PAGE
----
Changes in use of LHRH agonists between 2003 and 2005 and related matters

Financial disincentives related to prescribing of LHRH agonists introduced in 2003 have clearly been associated with changes in actual physician prescriptions for drugs like Lupron and Zoladex in the immediately following years. This is an “old” story to long-term prostate cancer “watchers” but it may be news to newer readers.

Rather than rehash this relatively well-documented story in detail, we refer readers to the following:

One of the more interesting comments associated with this story today, however, is a quote from the Chairman of the Scientific Advisory Board to The “New” Prostate Cancer InfoLink. In the HealthDay story mentioned above, Dr. Judd Moul of the Duke Prostate Center suggests that high levels of use of other forms of diagnostic and treatment methods used in prostate cancer may also be associated with their potential for high levels of physician and institutional reimbursement.

“Clearly, there are other areas where this would occur, even in other areas of prostate cancer right now. For instance, proton beam radiation therapy reimburses very well so there are certain medical centers that are really pushing it,” Dr. Moul is quoted as saying in the HealthDay report. “Another classic example is imaging. CAT scans reimburse pretty well so a lot of doctors put CAT scan units into their offices. That’s a profit center.”

It would be naïve to think that “commercial” medicine does not have revenue and profit motives. However, it is disturbing when it becomes distinctly apparent that the levels of use of specific types of care are tied to more than  just the appropriateness of that type of care, and that there are purely financial reasons that drive up the numbers of patients who are actually recommended for such treatment. Physicians constantly deny that their prescribing behavior is ever influenced in this way, but quite clearly it can be and is.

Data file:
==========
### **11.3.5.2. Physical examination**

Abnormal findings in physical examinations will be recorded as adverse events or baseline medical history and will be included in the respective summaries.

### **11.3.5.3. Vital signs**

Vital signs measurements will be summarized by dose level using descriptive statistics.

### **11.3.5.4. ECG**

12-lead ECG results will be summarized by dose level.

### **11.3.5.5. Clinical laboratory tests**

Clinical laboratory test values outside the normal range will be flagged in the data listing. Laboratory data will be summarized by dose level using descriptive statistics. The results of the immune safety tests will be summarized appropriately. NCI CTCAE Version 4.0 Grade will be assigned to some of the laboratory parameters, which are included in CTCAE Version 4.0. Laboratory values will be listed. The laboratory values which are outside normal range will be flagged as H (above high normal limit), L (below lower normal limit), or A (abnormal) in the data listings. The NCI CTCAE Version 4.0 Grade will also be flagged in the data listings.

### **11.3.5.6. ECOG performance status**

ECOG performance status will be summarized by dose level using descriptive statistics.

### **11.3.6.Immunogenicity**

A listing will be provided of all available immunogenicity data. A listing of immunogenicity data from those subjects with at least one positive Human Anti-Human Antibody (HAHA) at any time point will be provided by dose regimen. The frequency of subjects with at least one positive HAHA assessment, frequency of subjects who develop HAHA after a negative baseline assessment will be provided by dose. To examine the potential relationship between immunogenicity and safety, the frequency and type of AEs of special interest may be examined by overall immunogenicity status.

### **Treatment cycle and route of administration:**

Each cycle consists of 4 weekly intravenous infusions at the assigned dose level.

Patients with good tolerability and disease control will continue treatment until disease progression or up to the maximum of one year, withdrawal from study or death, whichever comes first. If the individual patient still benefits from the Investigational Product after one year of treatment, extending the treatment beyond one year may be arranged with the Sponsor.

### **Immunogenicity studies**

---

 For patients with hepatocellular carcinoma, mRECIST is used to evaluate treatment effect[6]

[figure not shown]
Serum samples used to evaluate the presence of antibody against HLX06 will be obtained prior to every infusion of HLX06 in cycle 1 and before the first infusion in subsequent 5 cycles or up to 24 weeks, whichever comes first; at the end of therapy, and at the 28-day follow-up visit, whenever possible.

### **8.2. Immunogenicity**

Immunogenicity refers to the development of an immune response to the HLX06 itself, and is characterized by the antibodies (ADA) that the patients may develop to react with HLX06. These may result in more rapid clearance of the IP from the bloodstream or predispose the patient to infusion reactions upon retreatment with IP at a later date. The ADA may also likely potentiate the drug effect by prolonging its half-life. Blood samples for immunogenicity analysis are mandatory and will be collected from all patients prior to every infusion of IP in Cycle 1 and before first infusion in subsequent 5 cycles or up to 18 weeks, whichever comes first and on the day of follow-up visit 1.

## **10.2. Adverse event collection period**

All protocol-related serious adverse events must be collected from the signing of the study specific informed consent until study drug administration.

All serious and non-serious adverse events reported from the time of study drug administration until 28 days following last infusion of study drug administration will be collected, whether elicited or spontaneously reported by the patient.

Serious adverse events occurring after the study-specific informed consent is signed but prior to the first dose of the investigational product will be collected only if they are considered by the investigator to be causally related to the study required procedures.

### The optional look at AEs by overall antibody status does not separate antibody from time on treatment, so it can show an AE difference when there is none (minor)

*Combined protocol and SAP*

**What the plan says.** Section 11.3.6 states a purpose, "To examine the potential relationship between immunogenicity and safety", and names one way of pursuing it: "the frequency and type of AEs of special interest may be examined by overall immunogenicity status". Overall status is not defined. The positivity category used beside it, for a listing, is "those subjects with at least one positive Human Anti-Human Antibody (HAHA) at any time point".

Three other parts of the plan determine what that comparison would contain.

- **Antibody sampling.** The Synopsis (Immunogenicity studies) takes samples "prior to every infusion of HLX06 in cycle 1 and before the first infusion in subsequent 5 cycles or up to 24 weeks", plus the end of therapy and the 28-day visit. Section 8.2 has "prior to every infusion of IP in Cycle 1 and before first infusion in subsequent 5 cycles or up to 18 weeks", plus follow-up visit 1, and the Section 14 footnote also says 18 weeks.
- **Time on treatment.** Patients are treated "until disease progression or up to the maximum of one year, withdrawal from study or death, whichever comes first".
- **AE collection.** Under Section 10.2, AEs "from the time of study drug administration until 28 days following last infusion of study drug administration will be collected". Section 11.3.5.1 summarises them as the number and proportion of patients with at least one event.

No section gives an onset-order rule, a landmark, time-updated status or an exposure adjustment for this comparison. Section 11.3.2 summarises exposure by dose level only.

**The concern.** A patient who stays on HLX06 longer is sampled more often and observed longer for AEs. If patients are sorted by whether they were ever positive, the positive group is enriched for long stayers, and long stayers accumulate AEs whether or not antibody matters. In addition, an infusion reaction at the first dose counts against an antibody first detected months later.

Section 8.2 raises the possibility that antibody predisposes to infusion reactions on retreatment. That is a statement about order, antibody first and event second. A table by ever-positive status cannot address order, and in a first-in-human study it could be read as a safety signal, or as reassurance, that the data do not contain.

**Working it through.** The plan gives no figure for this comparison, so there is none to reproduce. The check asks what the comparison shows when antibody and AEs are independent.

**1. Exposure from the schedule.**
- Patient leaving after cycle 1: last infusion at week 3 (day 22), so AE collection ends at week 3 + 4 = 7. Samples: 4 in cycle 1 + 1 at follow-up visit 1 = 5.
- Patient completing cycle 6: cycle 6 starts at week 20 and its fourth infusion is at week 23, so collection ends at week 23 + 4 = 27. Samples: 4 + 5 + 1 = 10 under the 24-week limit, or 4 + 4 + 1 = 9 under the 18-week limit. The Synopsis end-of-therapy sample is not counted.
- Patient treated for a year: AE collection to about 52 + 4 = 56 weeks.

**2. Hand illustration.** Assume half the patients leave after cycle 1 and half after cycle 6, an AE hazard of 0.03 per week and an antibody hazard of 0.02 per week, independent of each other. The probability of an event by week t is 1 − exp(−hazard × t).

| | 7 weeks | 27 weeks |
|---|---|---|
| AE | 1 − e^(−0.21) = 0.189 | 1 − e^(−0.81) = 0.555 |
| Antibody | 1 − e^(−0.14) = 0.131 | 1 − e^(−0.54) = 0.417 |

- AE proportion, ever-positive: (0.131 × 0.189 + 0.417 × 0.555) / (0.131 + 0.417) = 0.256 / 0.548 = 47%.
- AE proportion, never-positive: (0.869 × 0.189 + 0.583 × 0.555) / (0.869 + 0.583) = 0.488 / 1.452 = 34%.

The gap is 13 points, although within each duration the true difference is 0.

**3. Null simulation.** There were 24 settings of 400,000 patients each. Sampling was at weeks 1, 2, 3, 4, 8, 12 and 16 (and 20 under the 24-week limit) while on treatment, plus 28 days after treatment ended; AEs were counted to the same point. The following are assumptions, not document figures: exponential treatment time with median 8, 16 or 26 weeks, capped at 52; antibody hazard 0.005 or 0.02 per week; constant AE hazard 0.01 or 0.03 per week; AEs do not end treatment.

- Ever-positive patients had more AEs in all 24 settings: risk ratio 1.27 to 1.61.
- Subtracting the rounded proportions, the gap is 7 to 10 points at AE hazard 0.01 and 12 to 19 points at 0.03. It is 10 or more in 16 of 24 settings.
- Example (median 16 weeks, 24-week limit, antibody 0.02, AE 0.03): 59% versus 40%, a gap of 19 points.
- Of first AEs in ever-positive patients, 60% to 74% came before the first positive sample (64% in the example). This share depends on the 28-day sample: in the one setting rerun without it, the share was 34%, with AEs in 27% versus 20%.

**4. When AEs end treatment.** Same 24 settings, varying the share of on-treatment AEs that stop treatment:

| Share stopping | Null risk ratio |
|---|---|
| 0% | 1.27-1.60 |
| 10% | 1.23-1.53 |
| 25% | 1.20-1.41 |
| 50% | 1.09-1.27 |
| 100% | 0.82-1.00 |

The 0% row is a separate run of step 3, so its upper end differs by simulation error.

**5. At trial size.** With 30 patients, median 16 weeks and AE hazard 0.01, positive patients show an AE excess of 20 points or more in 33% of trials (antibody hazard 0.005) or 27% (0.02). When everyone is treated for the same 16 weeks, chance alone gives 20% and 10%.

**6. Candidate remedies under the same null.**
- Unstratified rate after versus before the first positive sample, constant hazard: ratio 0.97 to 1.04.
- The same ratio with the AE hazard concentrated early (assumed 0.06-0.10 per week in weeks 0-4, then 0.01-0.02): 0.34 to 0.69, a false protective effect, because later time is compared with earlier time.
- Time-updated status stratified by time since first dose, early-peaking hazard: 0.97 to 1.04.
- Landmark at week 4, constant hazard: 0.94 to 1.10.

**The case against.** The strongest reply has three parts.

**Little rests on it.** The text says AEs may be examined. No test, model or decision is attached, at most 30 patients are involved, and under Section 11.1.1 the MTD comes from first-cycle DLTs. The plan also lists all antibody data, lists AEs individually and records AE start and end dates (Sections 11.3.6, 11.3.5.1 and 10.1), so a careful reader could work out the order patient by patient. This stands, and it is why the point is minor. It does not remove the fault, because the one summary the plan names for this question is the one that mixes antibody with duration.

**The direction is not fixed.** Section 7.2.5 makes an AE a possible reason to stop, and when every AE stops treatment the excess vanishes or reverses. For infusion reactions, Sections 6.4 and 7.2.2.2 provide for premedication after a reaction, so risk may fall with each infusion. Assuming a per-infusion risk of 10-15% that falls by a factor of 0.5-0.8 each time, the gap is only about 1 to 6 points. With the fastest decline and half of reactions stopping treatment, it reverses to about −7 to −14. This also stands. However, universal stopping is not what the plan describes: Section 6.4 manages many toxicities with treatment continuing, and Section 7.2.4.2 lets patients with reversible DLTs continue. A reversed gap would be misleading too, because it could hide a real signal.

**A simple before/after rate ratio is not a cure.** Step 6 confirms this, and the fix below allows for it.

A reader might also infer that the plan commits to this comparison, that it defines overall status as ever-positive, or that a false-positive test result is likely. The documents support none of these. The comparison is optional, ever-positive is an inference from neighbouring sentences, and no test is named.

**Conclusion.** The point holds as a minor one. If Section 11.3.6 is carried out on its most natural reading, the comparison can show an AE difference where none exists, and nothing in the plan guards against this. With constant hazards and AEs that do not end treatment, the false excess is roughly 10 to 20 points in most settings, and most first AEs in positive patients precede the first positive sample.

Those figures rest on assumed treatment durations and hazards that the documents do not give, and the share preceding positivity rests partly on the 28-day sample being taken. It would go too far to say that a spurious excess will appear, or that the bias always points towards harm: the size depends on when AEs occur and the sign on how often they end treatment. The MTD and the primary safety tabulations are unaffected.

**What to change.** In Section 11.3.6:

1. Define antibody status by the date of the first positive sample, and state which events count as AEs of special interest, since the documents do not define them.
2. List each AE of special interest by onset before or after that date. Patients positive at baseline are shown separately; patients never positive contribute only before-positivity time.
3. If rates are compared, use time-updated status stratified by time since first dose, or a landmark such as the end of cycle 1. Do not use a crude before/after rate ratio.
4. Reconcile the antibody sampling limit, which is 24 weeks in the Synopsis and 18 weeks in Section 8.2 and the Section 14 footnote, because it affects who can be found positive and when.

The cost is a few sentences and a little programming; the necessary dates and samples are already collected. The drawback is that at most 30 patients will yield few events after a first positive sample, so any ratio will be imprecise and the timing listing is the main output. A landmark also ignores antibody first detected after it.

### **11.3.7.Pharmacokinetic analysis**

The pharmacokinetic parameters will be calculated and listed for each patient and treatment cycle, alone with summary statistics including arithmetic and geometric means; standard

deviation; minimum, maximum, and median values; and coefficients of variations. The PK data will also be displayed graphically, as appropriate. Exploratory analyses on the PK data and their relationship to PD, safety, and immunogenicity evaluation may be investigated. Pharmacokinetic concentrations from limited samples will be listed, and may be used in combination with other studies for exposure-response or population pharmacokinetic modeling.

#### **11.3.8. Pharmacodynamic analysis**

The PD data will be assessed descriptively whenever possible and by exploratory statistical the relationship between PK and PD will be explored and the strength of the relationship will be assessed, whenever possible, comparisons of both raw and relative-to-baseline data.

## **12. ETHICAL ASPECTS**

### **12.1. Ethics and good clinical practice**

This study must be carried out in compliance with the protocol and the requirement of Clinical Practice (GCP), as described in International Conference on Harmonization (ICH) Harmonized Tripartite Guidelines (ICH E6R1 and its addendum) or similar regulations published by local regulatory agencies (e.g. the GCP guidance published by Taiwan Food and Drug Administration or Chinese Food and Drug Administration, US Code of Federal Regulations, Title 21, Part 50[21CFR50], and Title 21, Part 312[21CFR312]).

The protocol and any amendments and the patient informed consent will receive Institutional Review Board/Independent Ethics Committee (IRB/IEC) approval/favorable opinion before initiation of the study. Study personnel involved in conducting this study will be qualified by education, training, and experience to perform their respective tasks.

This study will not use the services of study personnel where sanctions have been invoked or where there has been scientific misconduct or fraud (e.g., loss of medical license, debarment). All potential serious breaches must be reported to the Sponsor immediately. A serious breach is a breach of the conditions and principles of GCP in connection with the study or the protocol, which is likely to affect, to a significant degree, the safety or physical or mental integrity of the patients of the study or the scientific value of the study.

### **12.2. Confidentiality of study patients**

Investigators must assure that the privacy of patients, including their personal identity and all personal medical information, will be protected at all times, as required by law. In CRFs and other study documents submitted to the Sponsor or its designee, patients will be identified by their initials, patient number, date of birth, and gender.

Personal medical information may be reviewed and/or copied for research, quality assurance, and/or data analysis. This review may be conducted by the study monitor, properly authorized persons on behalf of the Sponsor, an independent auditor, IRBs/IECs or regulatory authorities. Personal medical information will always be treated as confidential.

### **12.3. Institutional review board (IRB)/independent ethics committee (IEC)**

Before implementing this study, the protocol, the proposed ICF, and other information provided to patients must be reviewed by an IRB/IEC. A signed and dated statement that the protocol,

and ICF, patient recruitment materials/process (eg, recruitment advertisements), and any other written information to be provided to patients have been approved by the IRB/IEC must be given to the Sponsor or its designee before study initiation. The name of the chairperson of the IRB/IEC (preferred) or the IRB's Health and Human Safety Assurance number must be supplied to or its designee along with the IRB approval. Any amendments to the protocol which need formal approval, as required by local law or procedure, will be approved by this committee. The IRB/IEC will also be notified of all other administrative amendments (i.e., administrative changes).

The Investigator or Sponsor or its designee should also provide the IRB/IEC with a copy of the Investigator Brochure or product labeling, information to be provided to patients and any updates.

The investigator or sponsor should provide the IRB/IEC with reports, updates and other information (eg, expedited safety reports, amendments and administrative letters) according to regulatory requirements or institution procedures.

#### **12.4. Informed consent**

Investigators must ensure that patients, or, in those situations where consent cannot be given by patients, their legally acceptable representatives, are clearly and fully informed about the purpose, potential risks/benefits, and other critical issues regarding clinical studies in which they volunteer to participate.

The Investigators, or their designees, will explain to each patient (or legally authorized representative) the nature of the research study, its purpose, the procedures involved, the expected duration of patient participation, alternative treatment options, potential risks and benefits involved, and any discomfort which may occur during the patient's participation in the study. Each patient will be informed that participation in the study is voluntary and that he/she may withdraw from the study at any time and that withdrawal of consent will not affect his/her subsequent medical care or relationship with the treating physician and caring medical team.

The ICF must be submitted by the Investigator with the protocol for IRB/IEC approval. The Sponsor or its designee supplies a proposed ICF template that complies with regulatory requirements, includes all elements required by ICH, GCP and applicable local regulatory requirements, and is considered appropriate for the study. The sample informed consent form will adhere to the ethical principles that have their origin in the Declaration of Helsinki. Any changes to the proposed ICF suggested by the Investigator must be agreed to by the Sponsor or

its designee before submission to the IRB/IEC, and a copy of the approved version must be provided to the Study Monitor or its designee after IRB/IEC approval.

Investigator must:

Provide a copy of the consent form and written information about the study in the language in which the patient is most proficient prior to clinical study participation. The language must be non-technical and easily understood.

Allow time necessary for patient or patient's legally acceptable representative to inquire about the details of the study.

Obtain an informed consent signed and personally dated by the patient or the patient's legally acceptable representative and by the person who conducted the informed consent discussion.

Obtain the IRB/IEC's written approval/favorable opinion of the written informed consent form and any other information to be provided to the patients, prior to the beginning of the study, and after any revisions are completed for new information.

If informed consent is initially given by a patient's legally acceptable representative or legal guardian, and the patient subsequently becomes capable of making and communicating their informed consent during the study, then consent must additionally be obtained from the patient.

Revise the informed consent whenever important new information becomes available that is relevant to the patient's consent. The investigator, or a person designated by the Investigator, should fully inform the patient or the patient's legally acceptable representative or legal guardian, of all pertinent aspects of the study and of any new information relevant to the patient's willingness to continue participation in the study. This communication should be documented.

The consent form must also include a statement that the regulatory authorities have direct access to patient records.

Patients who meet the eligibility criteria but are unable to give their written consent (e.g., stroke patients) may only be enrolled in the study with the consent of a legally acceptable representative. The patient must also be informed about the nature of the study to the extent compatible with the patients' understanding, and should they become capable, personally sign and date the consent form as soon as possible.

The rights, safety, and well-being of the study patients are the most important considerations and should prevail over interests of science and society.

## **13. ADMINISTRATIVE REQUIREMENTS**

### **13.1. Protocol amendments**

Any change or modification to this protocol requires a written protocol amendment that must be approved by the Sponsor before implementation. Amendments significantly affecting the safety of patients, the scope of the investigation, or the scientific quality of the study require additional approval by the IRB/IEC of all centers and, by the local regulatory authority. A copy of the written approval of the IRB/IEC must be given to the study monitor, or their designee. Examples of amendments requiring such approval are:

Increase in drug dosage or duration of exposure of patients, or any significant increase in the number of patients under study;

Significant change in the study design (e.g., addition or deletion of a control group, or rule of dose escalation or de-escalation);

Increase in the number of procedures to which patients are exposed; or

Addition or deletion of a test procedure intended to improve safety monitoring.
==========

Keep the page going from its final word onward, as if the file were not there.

The wise patient should sometimes ask firmly whether certain types of test or treatment are really necessary. In the case of imaging, it is well understood that there are significant risks for new cancers associated with the over-use of  things like X-rays, CT scans, MRIs, etc.

3 Responses

  1. Regarding imaging, the American Urological PSA Best Practice statement in 2009 recommended against initial use of CT or bone scans for many patients with low-risk characteristics. Their recommendation was based on research showing extremely low value for such scans.

  2. “The wise patient should sometimes ask firmly whether certain types of test or treatment are really necessary,” and the answer will be … YES they are! Why on Earth would a doctor order unneccessary tests? C’mon, it is only people like uber-conspiracy theorist Ralph Moss who would make such a charge, many years ago. He had a very interesting financial analysis in his book The Cancer Industry showing how quickly million dollar scanning equipment could pay for itself. Made me a bit cynical that did.

  3. You Terry? … Cynical? I am shocked and appalled!

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